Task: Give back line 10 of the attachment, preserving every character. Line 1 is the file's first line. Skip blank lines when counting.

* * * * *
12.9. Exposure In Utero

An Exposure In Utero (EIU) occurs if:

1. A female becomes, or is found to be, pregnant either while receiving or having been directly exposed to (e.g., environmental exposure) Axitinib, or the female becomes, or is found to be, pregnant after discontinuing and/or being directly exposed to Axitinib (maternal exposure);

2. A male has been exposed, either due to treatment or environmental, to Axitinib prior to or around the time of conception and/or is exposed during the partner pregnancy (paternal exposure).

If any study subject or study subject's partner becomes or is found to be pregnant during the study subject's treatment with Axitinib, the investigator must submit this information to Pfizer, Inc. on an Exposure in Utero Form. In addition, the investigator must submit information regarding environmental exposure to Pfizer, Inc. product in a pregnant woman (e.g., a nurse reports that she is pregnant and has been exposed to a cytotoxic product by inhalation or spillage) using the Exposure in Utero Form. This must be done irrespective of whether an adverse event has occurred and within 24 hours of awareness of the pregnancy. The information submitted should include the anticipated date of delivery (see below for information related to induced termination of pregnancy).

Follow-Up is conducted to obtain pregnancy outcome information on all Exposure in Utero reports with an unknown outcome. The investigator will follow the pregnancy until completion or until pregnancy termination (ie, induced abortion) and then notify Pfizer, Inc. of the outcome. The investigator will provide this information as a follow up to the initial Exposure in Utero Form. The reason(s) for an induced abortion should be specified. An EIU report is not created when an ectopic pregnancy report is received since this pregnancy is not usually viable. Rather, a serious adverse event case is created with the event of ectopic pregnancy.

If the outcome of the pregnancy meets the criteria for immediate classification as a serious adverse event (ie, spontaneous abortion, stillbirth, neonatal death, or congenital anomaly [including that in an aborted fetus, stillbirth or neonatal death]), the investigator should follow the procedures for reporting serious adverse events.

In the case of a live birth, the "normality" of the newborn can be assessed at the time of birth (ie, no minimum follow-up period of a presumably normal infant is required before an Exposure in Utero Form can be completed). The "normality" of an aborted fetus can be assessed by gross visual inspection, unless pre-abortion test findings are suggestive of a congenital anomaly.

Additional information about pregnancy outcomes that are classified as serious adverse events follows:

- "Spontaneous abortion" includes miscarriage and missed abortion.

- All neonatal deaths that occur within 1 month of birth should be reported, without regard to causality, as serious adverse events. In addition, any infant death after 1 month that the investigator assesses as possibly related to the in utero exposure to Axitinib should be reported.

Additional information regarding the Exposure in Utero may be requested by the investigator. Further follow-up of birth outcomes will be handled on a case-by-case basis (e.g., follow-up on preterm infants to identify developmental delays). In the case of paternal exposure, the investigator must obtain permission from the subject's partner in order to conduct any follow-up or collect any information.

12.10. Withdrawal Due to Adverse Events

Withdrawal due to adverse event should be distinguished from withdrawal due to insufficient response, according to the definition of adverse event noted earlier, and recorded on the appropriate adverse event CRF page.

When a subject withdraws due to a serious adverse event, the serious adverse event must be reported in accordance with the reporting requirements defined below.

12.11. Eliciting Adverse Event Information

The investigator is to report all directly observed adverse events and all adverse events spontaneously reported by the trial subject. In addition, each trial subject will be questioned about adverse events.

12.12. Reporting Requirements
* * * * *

- "Spontaneous abortion" includes miscarriage and missed abortion.